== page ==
Our Personal Favourite Episode

Dynasty's personal favourite was the Quentin Tarantino / The Hateful Eight-inspired Episode 5, "The Blood and the Shit", for a variety of reasons.

The episode played out like a stand-alone film where two of our main characters (Sahm and Jun) rode into the Old Wild Wild West like vigilantes in a classic Western cowboy flick.

Not only were our characters free to roam anywhere (like an open-world video game), they were able to explore themselves and their Western period surroundings devoid of the trappings of earlier or future story lines in the show itself, yet still building onto their own characters in the process.

There are too many gems and gratifying moments in this episode to list out, but not only did we get to see a glimpse of what life would have been like for a Chinese migrant worker in the Old West, a gloriously funny "haha" moment where Ah Sahm reveals his superpower in that he speaks English, we also got a glorifying treatment of our main characters where they were the cowboy heroes of the story in a Western, instead of just the backdrop. 

A little bit of sadness hits you when the episode was over, as this was the only episode where our characters were allowed to roam free outside of Chinatown, San Francisco. We knew after this episode that they would return to Chinatown, and in a sense, return back to reality from this fantasy Western setting, which is arguably the most fun the show has had so far.

Speaking of Quentin Tarantino and Bruce Lee however... reminds us of the struggle Bruce had to endure when he was still alive, and even posthumously as well.

A Legacy of Erasure, Denial, and Misinformation

Hollywood, like much of the rest of America, openly “espouses” diversity to the public while predominantly having Caucasian Americans as leads in most if not all of the blockbusters that are released from good ‘ol Tinseltown.

Quentin Tarantino recently released another film this year called “Once Upon A Time In Hollywood”, a fictional biopic film revolving around the Manson murders and Sharon Tate, who was also a co-star of Bruce Lee at one point where Bruce had taught her Kung Fu.

In one segment of the film, a lengthy "fantasy/dream" sequence showed a cocky Bruce Lee (portrayed by actor Mike Moh) being beaten up and thrown into a car by the fictitious Caucasian male protagonist Cliff Booth (portrayed by Brad Pitt).

Whether the scene was a "dream sequence" or not does not matter, because the damage has already been done by filming and presenting such a scene to begin with.

By turning an icon such as Bruce Lee into a joke (which is not only ridiculous because no one could ever fathom turning a racial icon such as Cassius Clay / Muhammad Ali into a joke - yet with Asians, anything goes) but harmfully erases the accomplishments and hardships that he had to endure while he was alive during his time as an Asian man in Hollywood / America (which had barred him from obtaining big roles due to racism).

Because Hollywood movies are widely watched everywhere in the world, Quentin Tarantino's choice to paint Bruce Lee as a short, skinny Chinese man who makes monkey screeching noises, only to be beaten up by a fictional "Vietnam war hero" Caucasian character, sends the perhaps not-so-subtle message that once again, a White Man has reigned supreme over the Asian man (like when Carradine, a relative nobody, got cast in Kung Fu over the real Lee when he was still alive).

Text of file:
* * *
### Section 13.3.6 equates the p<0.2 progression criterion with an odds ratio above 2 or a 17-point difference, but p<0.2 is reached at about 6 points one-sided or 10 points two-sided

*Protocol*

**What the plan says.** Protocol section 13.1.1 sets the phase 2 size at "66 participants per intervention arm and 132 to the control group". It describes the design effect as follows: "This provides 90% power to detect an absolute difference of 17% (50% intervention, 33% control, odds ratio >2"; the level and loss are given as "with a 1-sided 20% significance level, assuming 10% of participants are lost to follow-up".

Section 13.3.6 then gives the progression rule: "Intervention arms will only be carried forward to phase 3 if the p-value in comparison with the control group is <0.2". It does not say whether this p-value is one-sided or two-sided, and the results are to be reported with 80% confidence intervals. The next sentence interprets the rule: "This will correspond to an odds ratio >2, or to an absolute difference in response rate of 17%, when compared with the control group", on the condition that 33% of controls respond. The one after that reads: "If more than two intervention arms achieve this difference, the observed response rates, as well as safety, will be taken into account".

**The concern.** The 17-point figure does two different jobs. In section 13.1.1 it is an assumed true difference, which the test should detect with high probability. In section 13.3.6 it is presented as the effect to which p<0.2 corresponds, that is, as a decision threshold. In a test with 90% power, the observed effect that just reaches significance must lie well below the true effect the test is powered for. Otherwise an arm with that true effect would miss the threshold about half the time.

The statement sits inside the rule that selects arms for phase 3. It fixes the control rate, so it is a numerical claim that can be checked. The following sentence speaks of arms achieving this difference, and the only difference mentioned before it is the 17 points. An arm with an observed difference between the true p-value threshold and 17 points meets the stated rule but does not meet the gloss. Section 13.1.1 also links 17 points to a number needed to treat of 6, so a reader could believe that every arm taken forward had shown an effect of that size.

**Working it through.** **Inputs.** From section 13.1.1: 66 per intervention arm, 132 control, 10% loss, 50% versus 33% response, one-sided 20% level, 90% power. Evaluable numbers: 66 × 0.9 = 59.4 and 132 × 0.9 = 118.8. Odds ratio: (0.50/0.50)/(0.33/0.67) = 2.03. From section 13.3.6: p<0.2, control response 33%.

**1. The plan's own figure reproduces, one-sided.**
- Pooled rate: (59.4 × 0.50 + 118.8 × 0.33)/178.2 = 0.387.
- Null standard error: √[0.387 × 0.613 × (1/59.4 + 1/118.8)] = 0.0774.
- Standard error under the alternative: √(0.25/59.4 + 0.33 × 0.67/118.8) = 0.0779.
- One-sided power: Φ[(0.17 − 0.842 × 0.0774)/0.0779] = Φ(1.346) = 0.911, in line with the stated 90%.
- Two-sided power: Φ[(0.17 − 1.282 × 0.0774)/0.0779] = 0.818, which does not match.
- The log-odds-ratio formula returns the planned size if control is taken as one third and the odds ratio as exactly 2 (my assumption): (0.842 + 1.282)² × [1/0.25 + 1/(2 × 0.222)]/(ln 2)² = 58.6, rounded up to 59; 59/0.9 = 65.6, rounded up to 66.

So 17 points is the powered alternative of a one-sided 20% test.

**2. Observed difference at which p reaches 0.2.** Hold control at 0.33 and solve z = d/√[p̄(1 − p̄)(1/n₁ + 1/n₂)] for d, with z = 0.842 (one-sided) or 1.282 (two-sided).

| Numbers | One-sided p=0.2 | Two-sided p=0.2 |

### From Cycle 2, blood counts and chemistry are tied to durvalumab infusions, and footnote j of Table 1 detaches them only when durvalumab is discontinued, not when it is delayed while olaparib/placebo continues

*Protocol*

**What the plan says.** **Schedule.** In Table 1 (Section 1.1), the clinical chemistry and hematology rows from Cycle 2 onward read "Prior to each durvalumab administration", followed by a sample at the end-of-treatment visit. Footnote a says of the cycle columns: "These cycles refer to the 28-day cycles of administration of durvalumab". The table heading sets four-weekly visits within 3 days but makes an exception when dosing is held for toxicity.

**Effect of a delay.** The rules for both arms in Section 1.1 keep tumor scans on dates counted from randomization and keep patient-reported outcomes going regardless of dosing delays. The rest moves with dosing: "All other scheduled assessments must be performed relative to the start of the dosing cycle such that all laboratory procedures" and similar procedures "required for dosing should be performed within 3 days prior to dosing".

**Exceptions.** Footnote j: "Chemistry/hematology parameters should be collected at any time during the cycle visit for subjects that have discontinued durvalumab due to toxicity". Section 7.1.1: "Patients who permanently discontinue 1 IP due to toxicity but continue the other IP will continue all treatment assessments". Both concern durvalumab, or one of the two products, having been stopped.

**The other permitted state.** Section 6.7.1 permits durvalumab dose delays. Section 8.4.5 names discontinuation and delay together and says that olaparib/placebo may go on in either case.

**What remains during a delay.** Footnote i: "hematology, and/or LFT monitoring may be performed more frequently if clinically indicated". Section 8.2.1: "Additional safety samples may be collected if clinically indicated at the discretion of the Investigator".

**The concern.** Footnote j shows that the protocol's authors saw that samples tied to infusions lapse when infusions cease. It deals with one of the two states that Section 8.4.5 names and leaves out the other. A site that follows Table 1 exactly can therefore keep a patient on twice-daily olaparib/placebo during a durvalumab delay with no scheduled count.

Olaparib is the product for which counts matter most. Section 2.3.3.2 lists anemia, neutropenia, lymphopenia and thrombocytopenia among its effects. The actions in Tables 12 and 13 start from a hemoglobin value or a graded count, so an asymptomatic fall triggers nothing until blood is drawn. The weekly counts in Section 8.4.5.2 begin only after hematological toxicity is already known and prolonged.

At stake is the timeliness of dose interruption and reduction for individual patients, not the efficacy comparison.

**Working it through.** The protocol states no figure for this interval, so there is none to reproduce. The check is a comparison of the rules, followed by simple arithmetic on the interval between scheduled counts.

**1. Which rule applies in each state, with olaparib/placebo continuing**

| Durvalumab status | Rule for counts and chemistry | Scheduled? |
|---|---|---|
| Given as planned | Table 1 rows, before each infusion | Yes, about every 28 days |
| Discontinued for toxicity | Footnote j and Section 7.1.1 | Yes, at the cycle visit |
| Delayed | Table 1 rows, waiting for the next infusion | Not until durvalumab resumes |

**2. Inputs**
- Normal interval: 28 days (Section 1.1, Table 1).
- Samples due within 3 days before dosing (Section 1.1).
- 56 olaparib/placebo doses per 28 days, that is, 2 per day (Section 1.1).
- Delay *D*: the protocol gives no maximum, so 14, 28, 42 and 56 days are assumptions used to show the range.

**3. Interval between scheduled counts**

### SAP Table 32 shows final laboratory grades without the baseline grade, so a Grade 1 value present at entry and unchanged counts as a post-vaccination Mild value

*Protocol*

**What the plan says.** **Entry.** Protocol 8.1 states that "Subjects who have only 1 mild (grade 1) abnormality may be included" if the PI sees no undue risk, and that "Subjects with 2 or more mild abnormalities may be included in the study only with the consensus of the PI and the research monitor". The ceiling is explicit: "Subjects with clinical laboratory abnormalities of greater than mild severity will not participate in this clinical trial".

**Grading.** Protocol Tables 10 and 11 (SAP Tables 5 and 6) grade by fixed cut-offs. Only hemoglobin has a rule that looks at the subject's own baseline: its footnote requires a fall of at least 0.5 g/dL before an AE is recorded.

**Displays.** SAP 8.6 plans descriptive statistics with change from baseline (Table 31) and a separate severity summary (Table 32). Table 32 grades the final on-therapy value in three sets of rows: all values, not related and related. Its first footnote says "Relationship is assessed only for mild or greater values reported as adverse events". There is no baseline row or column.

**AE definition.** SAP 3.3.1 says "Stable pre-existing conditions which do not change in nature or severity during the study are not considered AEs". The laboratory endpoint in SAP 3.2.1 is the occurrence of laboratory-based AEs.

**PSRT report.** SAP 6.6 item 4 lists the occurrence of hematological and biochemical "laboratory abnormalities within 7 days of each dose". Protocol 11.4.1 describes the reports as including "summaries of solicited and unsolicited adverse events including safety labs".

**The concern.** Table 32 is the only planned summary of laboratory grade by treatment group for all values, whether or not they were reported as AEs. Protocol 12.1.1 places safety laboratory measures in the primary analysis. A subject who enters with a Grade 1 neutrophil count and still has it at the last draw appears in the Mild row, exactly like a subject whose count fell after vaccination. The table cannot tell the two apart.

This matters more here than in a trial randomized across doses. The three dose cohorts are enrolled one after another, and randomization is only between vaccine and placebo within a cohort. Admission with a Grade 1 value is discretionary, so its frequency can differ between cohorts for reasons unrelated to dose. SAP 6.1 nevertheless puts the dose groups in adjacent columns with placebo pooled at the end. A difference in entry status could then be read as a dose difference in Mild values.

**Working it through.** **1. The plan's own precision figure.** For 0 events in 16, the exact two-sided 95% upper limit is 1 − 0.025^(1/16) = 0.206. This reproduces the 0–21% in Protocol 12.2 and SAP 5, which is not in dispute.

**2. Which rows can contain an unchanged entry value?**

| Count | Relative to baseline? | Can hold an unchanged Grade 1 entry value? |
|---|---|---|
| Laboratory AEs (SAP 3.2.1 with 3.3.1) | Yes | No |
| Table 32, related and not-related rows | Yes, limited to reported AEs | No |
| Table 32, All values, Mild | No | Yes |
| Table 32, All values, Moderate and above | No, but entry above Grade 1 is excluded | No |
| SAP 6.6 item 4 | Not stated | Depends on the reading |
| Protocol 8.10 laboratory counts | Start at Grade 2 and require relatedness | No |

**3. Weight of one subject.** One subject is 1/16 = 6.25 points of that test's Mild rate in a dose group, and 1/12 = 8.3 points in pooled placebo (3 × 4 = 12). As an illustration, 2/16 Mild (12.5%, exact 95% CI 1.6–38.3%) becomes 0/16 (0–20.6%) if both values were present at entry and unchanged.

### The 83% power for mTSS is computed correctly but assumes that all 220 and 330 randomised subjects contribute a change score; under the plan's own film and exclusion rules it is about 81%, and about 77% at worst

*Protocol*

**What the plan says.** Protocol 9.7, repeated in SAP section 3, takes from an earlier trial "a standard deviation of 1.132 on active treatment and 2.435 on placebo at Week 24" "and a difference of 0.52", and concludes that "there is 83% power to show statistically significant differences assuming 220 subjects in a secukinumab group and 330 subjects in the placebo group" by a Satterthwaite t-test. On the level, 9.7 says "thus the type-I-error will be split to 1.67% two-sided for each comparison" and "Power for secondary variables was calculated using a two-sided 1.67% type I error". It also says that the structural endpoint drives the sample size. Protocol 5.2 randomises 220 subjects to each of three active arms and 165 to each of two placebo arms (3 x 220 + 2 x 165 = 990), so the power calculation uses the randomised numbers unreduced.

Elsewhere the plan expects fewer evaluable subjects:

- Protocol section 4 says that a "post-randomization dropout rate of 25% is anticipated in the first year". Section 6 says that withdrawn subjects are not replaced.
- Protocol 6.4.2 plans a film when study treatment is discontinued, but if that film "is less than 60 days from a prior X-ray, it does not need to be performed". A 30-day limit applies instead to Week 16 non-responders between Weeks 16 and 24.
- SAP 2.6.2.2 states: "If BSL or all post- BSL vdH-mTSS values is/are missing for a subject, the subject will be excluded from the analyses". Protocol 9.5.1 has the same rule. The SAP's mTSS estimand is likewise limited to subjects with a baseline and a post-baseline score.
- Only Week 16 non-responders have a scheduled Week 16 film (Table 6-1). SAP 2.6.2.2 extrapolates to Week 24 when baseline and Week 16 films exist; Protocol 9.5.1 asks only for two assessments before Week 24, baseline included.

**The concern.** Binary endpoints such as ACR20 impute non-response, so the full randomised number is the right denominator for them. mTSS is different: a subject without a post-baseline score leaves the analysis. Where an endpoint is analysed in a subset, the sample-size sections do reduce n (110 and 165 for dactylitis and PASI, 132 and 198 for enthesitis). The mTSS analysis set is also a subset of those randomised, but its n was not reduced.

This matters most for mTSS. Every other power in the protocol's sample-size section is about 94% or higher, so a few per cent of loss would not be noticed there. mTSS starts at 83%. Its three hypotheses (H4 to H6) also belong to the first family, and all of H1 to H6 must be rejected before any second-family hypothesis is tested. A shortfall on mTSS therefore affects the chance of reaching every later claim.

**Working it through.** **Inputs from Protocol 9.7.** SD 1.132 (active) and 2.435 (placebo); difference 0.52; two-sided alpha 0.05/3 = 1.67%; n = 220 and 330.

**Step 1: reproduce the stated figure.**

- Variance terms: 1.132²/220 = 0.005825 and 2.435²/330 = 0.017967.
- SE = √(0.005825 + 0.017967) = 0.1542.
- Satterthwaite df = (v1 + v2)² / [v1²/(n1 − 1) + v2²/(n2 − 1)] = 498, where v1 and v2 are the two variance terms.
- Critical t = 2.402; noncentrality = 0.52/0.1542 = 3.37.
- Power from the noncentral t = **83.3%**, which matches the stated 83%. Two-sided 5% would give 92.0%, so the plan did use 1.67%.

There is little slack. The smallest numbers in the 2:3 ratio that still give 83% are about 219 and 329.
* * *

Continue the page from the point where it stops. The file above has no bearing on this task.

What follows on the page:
Bruce Lee's story, his Asian-American triumph over racism in Hollywood / America, and legacy as a martial arts icon and philosopher is reduced to a joke to the current and future generations who have no idea who Bruce Lee truly was.

Friends and family members including Shannon Lee, Kareem Abdul Jabbar, and Dan Inosanto have spoken out at length against Quentin Tarantino’s blatant disrespect of the late martial artist, philosopher, and martial arts icon.

Shannon Lee: "It was really uncomfortable to sit in the theater and listen to people laugh at my father." Bruce Lee’s daughter, Shannon Lee, says it was “disheartening” to see Quentin Tarantino depict her father in “Once Upon a Time… in Hollywood” as “an arrogant a–hole who was full of hot air.”

The NBA great and Hollywood Reporter columnist, a friend of the late martial arts star, believes the filmmaker was sloppy, somewhat racist and shirked his responsibility to basic truth in 'Once Upon a Time in Hollywood.'

Bruce Lee would have never said anything derogatory about Muhammad Ali because he worshiped the ground Muhammad Ali walked on. In fact, he was into boxing more so than martial arts,” says Inosanto, one of only three martial artists who were trained by Lee to teach Jeet Kune Do at Lee’s martial arts institutes. Jeet Kune Do is a philosophy of martial arts drawing from different disciplines invented by Lee that is often credited with paving the way for modern mixed martial arts (MMA).

In the midst of all this, Warrior explores a facet of American history that is hardly discussed, specifically the politics that revolved around the presence of the Chinese population, the Chinese Exclusion Act, and other factors that shaped Asian America to what it is today. It is an exploration of the authentic Chinese experience, in much of the same fashion when Bruce Lee's movies premiered.

What the Future Holds

In closing, this show is highly recommended for those who are into martial arts as well as drama. Even more so than just martial arts and drama, however, the show presents a previously untold history, the underlying political issues that the time period brings, and a glimpse into the life of newly immigrated Chinese Americans.

Warrior takes a deep dive into each of the characters and their interactions in much the same fashion as The Wire before it. Even in death, Bruce Lee lives on through his widow, his daughter, and the martial arts world.

After three episodes, the series was renewed for a second season. Season 2 began production this year and the cliffhanger from the last episode will make you want to continue watching the adventures of Ah Sahm and his Tong.

We're glad there's a show that finally (and unapologetically) sheds light on the Chinese / Asian experience, promotes actors of Asian descent into starring roles, and positively portrays Asians in America, and by proxy, the world.

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- Dynasty Team

October 06, 2019 — Dynasty Team
Tags: Media Movies TV